Gore To Entertainment Biz: Clean Up

Monday, September 11th 2000, 12:00 am
By: News On 6

CHICAGO (AP) — Looking to solidify gains among women voters, Al Gore promised to clean up violent movies and video games marketed to children and stepped forward to answer Oprah Winfrey's question, ``Why should I vote for you?''

Coinciding with a freshly released Federal Trade Commission report on violence in entertainment, the Democratic presidential nominee began a push Monday for what he called a voluntary ``ceasefire'' in marketing inappropriate videos, games and music to children.

Gore and his running mate, Sen. Joseph Lieberman, said in a statement they would give the entertainment industry six months to clean up its act or face unspecified ``tougher measures'' under current laws on advertising. ``If the industry makes a promise not to market inappropriate material to children but then does so, it could be guilty of false advertising,'' the statement said.

Gore's eagerly scheduled guest turn on ``Oprah'' opens a week in which he and Lieberman plan to focus on education and raising money for the Democratic Party, which has been financing the lion's share of Gore's TV ad war with Republican rival George W. Bush.

``Oprah is one of the most admired women in television and her show is a great forum for Al Gore to talk about his fight for working families,'' campaign spokesman Doug Hattaway said.

Winfrey's daily broadcast from Chicago has, through her book club, turned little-known authors into best sellers. She said she hoped her interviews around the theme ``Why should I vote for you?'' would give similarly broad exposure to Gore and Republican rival George W. Bush, who is scheduled to appear on Winfrey's show Sept. 18.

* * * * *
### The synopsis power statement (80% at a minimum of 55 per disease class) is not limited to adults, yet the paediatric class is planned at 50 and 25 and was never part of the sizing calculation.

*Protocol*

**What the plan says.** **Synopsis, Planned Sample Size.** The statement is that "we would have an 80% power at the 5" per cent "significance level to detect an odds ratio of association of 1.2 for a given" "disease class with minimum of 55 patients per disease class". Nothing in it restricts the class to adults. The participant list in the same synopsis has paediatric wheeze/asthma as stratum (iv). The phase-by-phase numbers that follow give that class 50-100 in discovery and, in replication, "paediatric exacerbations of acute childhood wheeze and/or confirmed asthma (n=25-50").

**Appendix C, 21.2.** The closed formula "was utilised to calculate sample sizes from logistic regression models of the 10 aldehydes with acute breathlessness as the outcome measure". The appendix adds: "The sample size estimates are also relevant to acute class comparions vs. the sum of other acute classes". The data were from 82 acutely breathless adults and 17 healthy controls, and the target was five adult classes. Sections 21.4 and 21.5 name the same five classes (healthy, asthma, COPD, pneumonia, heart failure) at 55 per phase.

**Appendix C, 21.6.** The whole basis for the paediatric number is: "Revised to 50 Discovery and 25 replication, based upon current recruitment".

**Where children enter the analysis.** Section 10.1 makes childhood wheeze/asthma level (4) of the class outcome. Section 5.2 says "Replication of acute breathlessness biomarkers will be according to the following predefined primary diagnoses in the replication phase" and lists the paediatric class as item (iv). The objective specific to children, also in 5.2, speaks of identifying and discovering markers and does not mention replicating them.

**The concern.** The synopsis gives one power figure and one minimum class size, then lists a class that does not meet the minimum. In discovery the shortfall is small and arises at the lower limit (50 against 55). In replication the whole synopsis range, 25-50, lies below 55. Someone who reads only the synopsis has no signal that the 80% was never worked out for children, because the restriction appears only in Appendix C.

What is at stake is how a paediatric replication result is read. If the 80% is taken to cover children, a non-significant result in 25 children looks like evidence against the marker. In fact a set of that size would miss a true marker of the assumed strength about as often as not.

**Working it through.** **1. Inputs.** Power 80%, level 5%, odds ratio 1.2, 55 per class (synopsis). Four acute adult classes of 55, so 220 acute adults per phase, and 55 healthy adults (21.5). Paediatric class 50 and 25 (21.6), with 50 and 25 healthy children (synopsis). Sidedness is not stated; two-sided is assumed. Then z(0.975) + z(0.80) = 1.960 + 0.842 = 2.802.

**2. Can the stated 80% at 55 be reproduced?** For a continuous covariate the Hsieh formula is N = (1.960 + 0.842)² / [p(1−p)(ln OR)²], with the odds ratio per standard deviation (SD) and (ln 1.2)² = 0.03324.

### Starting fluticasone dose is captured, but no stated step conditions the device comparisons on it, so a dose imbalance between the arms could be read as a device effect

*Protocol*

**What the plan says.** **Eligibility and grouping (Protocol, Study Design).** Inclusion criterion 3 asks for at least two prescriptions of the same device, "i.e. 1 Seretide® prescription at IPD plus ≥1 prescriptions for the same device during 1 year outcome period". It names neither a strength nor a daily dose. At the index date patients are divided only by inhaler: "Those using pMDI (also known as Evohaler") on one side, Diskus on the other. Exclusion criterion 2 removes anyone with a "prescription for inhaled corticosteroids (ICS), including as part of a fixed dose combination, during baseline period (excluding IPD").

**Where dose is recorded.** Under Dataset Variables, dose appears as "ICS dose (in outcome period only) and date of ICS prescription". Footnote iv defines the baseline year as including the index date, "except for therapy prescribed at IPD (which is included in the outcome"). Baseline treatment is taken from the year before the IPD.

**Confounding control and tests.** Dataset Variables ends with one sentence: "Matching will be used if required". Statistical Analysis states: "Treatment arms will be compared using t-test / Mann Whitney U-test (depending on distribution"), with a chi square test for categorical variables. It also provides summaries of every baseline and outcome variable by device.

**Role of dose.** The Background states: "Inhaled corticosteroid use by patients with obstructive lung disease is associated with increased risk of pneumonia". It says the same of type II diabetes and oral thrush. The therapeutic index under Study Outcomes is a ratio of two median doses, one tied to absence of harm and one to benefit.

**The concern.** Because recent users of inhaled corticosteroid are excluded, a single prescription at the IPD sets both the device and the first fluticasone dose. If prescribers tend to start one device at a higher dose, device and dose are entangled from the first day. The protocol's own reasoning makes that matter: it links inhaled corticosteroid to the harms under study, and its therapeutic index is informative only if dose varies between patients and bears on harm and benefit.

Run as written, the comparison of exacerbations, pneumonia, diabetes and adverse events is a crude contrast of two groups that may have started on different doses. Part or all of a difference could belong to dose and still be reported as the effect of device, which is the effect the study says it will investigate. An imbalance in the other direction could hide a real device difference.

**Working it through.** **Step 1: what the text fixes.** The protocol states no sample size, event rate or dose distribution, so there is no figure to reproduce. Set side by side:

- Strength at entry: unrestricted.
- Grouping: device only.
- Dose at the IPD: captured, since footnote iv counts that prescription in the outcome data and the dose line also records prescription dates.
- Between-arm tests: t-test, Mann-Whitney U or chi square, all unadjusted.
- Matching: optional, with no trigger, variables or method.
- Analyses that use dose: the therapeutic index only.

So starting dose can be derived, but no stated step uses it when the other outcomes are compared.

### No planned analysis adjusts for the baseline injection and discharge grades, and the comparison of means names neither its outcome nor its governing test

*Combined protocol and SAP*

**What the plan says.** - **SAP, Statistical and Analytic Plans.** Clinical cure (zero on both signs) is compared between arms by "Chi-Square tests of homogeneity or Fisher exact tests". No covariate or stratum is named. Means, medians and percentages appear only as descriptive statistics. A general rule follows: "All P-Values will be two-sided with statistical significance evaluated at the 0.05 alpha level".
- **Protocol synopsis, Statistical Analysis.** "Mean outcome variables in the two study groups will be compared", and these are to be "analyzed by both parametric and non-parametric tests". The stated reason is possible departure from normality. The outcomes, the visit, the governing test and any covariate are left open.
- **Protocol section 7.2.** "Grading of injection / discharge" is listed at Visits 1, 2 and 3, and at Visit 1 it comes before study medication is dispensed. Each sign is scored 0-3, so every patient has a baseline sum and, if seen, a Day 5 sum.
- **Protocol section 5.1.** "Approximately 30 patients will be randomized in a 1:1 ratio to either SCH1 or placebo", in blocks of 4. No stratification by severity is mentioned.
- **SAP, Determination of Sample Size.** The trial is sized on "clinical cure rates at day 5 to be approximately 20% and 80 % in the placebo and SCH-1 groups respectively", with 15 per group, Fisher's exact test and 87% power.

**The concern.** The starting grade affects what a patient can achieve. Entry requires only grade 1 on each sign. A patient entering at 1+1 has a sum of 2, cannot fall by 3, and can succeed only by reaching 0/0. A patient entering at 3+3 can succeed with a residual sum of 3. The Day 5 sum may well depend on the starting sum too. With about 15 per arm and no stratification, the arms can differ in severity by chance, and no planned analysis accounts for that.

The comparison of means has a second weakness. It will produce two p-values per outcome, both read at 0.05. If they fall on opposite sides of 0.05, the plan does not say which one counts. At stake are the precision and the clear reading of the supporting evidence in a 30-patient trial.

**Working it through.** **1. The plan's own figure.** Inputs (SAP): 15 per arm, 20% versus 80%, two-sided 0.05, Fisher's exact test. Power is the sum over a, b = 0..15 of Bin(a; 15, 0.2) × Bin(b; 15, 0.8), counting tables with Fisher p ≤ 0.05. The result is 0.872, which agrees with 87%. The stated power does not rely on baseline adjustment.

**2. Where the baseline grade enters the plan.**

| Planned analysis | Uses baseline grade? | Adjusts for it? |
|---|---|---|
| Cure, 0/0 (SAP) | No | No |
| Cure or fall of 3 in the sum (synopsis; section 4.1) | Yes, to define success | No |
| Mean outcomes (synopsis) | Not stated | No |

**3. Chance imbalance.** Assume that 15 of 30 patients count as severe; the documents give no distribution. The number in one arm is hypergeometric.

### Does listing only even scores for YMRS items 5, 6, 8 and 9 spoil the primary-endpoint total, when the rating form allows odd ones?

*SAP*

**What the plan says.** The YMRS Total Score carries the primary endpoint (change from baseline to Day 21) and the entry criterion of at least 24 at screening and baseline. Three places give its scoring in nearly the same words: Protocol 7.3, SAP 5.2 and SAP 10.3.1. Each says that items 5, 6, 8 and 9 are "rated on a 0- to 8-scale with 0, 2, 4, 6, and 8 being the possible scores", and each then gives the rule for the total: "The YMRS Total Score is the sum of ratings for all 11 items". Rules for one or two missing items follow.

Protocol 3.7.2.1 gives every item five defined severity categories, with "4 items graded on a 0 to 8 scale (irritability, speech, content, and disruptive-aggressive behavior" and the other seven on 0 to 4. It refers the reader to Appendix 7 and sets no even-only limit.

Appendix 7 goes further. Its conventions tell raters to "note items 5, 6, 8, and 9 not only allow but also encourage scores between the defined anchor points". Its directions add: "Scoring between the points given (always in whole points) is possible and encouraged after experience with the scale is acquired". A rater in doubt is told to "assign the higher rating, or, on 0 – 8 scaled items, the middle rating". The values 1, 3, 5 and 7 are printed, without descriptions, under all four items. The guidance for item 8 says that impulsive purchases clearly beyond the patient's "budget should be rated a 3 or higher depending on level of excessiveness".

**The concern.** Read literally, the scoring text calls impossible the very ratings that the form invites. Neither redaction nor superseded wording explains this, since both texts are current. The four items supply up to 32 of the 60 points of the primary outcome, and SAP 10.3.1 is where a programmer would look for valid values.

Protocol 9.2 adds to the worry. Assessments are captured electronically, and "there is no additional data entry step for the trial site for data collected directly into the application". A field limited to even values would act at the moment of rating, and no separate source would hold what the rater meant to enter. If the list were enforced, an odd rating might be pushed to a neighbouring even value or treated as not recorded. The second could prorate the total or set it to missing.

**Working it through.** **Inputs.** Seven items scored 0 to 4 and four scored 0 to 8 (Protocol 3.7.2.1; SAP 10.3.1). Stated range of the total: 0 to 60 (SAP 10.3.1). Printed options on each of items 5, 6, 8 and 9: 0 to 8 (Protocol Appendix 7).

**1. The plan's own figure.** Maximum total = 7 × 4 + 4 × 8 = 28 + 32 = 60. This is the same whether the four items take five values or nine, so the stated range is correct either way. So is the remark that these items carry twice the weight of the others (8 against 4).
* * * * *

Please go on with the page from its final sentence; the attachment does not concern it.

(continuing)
She said she was aiming to allow her 22 million viewers weekly, most of them women, ``to break the political wall and see who each (candidate) is as a person.''

From Chicago, Gore was traveling to a Belleville, Ill., elementary school for a town meeting on education.

Lieberman, also in Chicago, was headed to Texas later Monday for a $1.5 million lineup of four fund raisers, but not before he angling to capitalize on the FTC report.

Lieberman, a leading critic in Congress of the entertainment industry's glorification of violence, hastened to Chicago on Sunday night to be at Gore's side Monday morning for the taping of TV interviews on the subject.

After a yearlong investigation sparked by the rash of school shootings, the FTC found that movie, video game and music industries aggressively market violent films and products that carry an adult rating to underage youths

On Tuesday, Gore and Lieberman reunite to tour Ohio in a pair of school buses. Later in the week, gala concerts are scheduled to bring the Democratic National Committee some $7 million.

Gore's emphasis on education was meant to help him put a lock on what is his strongest advantage among women in months. In the most recent polls, he leads by between 14 and 20 points among women, whose support for him has waxed and waned through the campaign and typically determined whether surveys showed him as competitive or behind.

Pollster John Zogby credited the gains to Gore's focus in the past three weeks on education and health care, which helped him pick up support among politically independent women.

``He now leads among independents, and that's because of the lead that he holds among independent women,'' Zogby said Sunday on CBS' ``Face the Nation.''

Republican activist William Bennett, asked on CNN how concerned Bush should be about Gore's growing gender gap, replied: ``Concerned, but obviously not defeatist.''

He said Bush has ``bold ideas about education, early education, about school choice, helping children who need help the most. Al Gore has a very tough time breaking from the hold of the teachers unions.''